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Chaosophy 2000

The Asklepia Foundation

Asklepia Monograph Series

MULTIPLE PERSONALITY DISORDER
and the
CONSCIOUSNESS RESTRUCTURING PROCESS

by Iona Miller and Graywolf Swinney, M.A.

Asklepia Foundation, ©2000

ABSTRACT:  The alter personalities experienced under dissociation in Multiple Personality Disorder may form around “strange attractors” in the psychobiological field of an individual attempting to escape or heal traumatic stress in a self-organizing way.  Generally, “personality change” is a creative attempt at growth.  However, in MPD it leads to “divided consciousness,” where different aspects of self are isolated by state-dependent amnesias or trances, mediated by characteristic changes in neuroimmunologic response.

It is possible that through dissociation, the person is attempting to heal in a self-organizing way, but the transformative process gets “stuck” at the classical stage of fragmentation, which then recreates itself through the dynamics of “infinite nesting” and “self-iteration.”  Core psychological patterns reinforce themselves by filtering sensory information about the world and self, and automatically organizing the rest of experience around itself in a way that further supports the basic pattern.

In shifting identities MPDs experience uncommon dreams, in an intuitive, if misbegotten, attempt at growth and change.  Experience of alters carries the aura of a ‘waking dream,’ where things appear real, but not quite ‘right.’ The Consciousness Restructuring Process fosters this healing attempt, rather than thwarting it.  CRP facilitates inter-modal shifts between not only identities, but sensations, perceptions, emotions, imagery and behavior.  Thus, it offers a ‘positive outlet’ for a process trying to self-correct the organism, but allowing that process to flow beyond the state of fragmentation to the fully undifferentiated experience for healing, dissolving old ‘basins of attraction’ in the mindscape.  The psychophysical channels of both the limbic-hypothalamus system (seat of reward/punishment circuits) and the placebo effect are invoked to account for positive results.

KEYWORDS: Multiple Personality Disorder, Consciousness Restrucutring Process, Dissociative Identity Disorder, dreams, dreamhealing, creativity, psychotherapy, PTSD, chaos theory, complex dynamical systems, CDS, self-ogranization, healing, holistic unity, memory, strange attractors, learning, state-dependent memory, limbic system, REM, placebo effect, trauma, psychoneuroimmunology.

WHAT IS MULTIPLE PERSONALITY DISORDER?

Dissociative Identity Disorder (DID), commonly known as Multiple Personality Disorder (MPD), was once considered to be extremely rare, but is now more widely reported.  It is characterized by uncontrollable shifting among two or more alternate personalities which control awareness and behavior in an attempt to protect the host individual from further exposure to traumatic stress, or the residual affects of post-traumatic stress.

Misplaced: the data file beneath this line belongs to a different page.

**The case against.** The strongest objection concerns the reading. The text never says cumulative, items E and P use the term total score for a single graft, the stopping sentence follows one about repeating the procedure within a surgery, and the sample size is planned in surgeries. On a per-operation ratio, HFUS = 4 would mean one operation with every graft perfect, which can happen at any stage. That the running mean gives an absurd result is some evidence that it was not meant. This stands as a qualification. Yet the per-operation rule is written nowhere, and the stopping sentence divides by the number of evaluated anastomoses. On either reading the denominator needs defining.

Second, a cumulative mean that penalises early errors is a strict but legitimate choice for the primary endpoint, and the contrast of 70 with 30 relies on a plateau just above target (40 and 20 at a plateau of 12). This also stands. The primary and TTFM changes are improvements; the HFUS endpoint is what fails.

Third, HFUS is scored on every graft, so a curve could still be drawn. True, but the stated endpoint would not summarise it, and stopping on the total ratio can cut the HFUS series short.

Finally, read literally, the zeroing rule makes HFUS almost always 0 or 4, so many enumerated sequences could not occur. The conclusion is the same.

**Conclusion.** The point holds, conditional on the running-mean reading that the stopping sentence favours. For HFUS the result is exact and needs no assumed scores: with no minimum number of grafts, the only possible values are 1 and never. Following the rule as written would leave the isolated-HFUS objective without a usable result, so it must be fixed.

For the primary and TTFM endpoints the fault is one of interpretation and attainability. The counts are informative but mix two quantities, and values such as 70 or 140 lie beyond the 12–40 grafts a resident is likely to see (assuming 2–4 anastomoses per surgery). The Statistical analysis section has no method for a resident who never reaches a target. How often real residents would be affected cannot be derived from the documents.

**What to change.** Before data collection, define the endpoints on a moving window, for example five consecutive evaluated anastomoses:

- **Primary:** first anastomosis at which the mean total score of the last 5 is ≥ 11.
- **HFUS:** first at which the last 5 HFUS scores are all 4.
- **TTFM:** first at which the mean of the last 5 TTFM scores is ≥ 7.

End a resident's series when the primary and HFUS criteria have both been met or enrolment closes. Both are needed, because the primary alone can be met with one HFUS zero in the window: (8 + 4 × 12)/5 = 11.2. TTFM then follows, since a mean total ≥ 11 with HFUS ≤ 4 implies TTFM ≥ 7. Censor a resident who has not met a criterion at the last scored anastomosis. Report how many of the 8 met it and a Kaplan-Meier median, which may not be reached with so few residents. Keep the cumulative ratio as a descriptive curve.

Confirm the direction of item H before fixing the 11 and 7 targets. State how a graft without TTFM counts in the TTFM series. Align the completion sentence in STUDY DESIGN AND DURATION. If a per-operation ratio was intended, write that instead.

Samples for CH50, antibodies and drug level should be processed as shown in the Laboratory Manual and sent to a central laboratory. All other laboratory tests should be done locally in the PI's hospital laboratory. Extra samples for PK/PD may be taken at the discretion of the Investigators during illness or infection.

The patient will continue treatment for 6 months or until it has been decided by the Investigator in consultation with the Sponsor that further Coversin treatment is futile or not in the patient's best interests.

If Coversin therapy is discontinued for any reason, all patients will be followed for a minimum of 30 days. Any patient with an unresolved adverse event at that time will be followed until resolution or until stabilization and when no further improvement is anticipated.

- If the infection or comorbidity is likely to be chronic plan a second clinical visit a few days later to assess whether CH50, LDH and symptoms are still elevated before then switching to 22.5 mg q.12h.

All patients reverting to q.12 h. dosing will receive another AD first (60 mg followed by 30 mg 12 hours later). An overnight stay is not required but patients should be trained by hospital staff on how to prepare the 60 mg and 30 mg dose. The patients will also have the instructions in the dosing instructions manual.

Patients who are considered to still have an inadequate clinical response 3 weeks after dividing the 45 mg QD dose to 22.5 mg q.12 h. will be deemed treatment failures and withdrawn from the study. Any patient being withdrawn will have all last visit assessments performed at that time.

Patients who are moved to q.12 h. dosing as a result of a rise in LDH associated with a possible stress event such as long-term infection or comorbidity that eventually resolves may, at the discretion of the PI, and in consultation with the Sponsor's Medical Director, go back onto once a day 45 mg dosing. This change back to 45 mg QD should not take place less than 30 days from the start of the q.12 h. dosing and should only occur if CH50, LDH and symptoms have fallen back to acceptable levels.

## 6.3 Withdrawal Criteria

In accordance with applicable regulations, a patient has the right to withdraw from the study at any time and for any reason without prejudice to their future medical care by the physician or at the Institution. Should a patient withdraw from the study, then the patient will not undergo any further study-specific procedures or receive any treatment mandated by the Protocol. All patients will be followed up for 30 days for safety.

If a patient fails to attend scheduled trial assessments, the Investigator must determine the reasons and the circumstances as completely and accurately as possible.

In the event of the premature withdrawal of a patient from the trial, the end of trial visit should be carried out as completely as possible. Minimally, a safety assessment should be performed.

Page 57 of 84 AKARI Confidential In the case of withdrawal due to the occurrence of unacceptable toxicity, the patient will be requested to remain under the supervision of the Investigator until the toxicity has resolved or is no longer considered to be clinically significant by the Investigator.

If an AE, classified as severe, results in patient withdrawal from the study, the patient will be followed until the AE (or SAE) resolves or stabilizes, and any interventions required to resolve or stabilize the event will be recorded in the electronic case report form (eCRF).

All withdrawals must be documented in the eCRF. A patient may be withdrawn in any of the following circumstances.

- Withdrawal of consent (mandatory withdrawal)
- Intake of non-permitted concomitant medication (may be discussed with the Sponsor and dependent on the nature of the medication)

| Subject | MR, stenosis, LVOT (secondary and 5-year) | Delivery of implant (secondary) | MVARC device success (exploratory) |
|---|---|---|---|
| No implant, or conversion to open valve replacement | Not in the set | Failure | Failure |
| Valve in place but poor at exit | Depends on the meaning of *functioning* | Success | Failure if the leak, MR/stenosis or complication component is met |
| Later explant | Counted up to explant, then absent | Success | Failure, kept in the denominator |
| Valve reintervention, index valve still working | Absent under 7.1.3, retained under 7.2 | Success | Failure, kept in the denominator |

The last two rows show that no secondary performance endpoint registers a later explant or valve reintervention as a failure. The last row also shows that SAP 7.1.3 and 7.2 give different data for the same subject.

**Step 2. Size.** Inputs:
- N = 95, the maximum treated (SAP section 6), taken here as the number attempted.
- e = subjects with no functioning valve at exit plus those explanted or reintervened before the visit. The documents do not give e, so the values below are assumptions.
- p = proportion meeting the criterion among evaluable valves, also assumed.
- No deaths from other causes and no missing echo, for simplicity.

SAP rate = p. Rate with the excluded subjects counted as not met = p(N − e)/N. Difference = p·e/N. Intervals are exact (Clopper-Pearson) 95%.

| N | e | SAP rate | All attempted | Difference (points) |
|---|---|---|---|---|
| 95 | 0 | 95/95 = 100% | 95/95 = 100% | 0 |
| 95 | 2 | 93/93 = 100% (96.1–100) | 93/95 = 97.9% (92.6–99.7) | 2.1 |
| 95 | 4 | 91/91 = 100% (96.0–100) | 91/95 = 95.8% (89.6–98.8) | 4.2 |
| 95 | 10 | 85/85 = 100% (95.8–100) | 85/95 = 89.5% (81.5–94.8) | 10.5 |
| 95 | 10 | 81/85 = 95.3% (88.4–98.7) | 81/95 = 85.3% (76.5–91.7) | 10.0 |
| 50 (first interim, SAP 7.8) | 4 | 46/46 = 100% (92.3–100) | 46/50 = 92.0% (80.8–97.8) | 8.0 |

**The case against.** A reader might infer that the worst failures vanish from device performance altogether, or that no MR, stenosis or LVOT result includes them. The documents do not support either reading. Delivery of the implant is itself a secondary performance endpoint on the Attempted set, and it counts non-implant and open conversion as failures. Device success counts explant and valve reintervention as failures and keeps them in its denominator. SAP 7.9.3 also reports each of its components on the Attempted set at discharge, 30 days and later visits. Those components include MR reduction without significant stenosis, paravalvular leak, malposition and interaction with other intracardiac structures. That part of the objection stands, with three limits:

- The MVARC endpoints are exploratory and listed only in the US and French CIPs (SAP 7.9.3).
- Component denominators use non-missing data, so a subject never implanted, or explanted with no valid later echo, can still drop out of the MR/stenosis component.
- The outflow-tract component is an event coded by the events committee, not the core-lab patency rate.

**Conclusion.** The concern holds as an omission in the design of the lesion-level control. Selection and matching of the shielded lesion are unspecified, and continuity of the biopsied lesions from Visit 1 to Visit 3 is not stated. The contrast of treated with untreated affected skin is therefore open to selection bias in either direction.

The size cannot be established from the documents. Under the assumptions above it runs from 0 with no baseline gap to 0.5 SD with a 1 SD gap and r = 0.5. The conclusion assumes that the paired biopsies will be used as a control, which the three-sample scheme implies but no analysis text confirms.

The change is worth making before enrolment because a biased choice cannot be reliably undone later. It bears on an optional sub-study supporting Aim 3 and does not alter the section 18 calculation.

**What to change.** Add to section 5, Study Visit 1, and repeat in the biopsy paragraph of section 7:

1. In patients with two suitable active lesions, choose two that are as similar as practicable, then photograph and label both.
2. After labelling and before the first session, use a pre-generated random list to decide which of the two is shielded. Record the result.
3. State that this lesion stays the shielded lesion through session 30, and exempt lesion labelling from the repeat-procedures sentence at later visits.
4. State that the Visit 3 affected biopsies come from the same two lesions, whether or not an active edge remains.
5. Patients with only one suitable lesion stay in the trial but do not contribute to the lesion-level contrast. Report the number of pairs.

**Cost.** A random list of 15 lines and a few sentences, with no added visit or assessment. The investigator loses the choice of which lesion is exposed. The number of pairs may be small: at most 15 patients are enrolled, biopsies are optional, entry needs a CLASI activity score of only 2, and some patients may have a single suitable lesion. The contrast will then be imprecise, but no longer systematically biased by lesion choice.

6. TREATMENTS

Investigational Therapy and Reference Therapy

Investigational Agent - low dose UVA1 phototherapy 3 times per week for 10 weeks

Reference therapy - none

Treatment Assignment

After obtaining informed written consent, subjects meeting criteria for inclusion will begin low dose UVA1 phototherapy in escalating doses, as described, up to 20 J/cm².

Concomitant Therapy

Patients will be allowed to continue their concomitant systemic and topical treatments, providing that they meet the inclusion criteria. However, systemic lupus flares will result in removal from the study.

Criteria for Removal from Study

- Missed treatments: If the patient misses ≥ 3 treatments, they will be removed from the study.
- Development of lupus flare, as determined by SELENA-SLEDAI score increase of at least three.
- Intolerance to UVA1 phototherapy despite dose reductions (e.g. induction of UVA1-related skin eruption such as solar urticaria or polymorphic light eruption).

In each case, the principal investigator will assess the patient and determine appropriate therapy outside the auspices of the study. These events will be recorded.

Therefore, by definition, MPDs can be assumed to also carry Post Traumatic Stress Syndrome (PTSD), and its attendant psychobiology.  Because the person gets emotionally stuck at the point of the trauma, it is as if the traumatic event is always “happening.”  This creates a fragmentation, as part of one’s self image stays stuck and dissociates, while the rest of consciousness carries on.  The fragmentation is always ‘happening.’  That frozen energy needs a way to rejoin the whole.

Multiple Personality Disorder (MPD) is a controversial diagnostic label for traumatic dissociation, which leads to fragmentation or splits in the personality which are often unknown to one another since they are isolated by state-dependent amnesias.  Thus, MPD patients may experience themselves as several discrete alter personalities who do not share consciousness or memories with one another.  MPD patients differ from controls in their ability to learn and remember, largely by compartmentalizing information.  However, they do not differ in overall memory level.  There can be particular relationships between alternates within the total personality.

Alter personalities have been defined in such a way that they simultaneously describe single, presumably unitary personality.

“I have tended to define a personality, alter, or dis-aggregate self state in a manner that stresses what such an entity does and how it behaves and functions...A disaggregate self state (i.e., personality) is the mental address of a relatively stable and enduring particular pattern of selective mobilization of mental contents and functions, which may be behaviorally enacted with noteworthy role-taking and role-playing dimensions and sensitive to intrapsychic, interpersonal, and environmental stimuli.  It is organized in and associated with a relatively stable...pattern of neurophysiological activation, and has crucial psychodynamic contents.  It functions both as a recipient, processor, and storage center for perceptions, experiences, and the processing of such in connection with past events and thoughts, and/or present and anticipated ones as well.  It has a sense of its own identity and ideation, and a capacity for initiating thought processes and actions.” (Kluft, 1988).

Core psychological processes are synonymous with discret States of Consciousness (Tart, 1990), and either has the ability to perpetuate itself.  Core patterns reinforce their own potentiation.  Transition is often triggered by psychosocial stress or idiosyncratic cues.  A core pattern tends to control other aspects of apprehension and perception of self and world, automatically organizing the rest of experience around itself in a way that further supports the basic pattern.